Maya said she did not know where he went off to. She only heard him and Clementina talking in hushed tones on Clementina’s last day in the house too. For all they knew, Clementina and Joseph were not friends. She did not think that some obscure family tree connection where they had never met until recently was enough reason to see him as anything other than a stranger. His infatuation with Maya in the beginning only strengthened that line of thought. Then one evening, while Maya was supposed to be in the bathroom they entered into a deep conversation, and the following morning before Josephine returned from her night shift they were gone from their lives.

Irikefe confirmed that he had not paid any money as rent for the shop despite collecting 500,000 naira from Josephine for that purpose. He had also taken the 300,000 that was supposed to be his start-up capital and a further 200,000 under the guise of registering the business and payment of levies to the local government – explanations Josephine did not understand and did not bother to probe. When you are in love you trust isn’t it? Then again, what was one million naira in the present economy? How far was it going to take him? Josephine was convinced it was just God punishing her. Because it really did not make any sense.

She deserved the punishment. Because before she arrived at the decision not to be attached to any man she had learnt enough to have kept herself safe but she ignored the telltale signs because of his ability to give her mind-bending orgasms. Stay away from a man that asks you for money. It does not matter the circumstance. Men are wired to be proud providers. A man who wants you will go to the end of the world to impress you. He will kill, and steal if he has to to prove his credentials. If he needs you to make him a man then he is not ready. No one knows what a man is capable of until he has money. Giving him yours is paying him to break your heart. Today’s relationships will continue to be a cesspool of tears whilst humanity strays from natural precepts. Josephine already knew all this.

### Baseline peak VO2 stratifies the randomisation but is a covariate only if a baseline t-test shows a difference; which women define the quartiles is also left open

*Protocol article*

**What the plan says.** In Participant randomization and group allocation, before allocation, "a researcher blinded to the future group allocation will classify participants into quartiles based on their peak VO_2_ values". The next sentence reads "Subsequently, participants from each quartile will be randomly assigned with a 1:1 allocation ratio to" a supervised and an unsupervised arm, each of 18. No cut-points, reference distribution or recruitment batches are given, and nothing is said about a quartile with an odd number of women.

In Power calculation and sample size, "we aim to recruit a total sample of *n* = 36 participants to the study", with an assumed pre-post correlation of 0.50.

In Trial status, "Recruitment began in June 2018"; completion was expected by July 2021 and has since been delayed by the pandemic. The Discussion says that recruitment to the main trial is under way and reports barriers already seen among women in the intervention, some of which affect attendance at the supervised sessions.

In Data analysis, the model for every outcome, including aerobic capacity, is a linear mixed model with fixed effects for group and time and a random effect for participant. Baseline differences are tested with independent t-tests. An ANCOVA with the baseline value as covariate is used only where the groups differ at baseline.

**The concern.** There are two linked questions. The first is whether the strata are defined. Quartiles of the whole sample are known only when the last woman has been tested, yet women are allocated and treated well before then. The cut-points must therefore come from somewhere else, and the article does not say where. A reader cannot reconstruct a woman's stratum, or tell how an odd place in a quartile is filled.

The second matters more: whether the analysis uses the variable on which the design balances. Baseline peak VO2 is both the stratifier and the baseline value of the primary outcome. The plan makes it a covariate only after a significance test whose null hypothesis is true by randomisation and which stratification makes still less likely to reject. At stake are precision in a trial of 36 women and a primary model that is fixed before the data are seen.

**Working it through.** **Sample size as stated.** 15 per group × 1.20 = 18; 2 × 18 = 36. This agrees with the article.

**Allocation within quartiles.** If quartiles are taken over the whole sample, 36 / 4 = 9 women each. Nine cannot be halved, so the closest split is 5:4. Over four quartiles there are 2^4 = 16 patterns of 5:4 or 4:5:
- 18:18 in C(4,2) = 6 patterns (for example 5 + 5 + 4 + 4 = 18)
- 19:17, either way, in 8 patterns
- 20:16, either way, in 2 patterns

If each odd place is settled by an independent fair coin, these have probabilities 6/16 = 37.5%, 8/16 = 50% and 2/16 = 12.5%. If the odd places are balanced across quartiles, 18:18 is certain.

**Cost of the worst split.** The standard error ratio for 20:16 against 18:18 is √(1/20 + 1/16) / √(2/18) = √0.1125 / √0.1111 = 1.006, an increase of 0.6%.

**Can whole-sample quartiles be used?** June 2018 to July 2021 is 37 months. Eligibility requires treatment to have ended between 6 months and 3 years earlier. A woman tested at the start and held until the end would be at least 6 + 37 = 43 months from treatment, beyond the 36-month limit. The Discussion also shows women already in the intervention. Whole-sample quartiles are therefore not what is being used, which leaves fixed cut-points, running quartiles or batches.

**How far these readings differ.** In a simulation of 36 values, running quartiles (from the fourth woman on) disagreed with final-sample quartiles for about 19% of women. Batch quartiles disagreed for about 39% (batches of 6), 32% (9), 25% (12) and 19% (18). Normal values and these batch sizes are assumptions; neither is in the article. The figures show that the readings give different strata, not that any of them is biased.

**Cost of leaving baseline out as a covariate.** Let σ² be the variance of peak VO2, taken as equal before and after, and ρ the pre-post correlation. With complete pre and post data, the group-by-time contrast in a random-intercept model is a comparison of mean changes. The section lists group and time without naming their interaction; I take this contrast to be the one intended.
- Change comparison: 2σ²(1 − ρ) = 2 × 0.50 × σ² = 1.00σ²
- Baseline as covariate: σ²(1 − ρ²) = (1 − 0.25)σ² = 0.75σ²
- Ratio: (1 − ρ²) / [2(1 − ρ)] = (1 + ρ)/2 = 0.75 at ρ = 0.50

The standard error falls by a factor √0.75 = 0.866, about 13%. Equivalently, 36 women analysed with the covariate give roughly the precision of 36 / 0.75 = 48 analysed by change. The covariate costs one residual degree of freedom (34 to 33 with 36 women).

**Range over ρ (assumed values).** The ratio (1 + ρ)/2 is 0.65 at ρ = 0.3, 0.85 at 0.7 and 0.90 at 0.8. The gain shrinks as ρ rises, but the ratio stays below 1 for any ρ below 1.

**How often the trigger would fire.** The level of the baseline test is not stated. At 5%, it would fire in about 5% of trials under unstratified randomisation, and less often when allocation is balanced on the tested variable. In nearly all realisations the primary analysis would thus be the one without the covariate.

Maybe it was time to finally close her legs and see what the world had in store for her. She felt surprised at how good it felt when she inadvertently stayed celibate for a few months before letting Joseph in. A little restraint was always a good thing.

The banging on her door brought her back to the present. “Nurse! Nurse!”

“Who is that?”

“It is me.”

It was not a voice she recognized. “You, who?”

“Kingsley. I have a sick woman in my room.”

“Which Kingsley?”

“Come to the door woman!”

“Oga you are not ready.”

“A little bit of mercy makes the world less cold and more just – Pope Francis.”

It was then Josephine knew who it was. That mad man. Sister Esther!

She flew out of bed. Luckily she was in full pygamas. She reached for her first aid kit from the locker beside her bed and followed him downstairs.

It was preterm labour. It was not something she could deal with there in the stuffy room with a demented man in attendance. Already, he had uttered so many ridiculous quotes that spoke to raw fear.

“We must get her to the hospital at once sir.”

Those were the words Mr Kingsley wanted to hear.

“We have to live with a sense of urgency so that not a minute is wasted – Les Brown,” he said and was out of the door. He returned twenty minutes later with Mr Cosmas in tow.

“Let’s carry her. We found a guy with keke who will take us.”

“I can’t come like this,” Josephine said. But once you get to the hospital they will take care of her.”

Josephine went back to her room and cried.


Castro met Irikefe at the uncompleted building down the road. They could not stay in Irikefe’s room anymore as he now had roommates. There was tension in the compound such that hanging around there did not seem palatable either.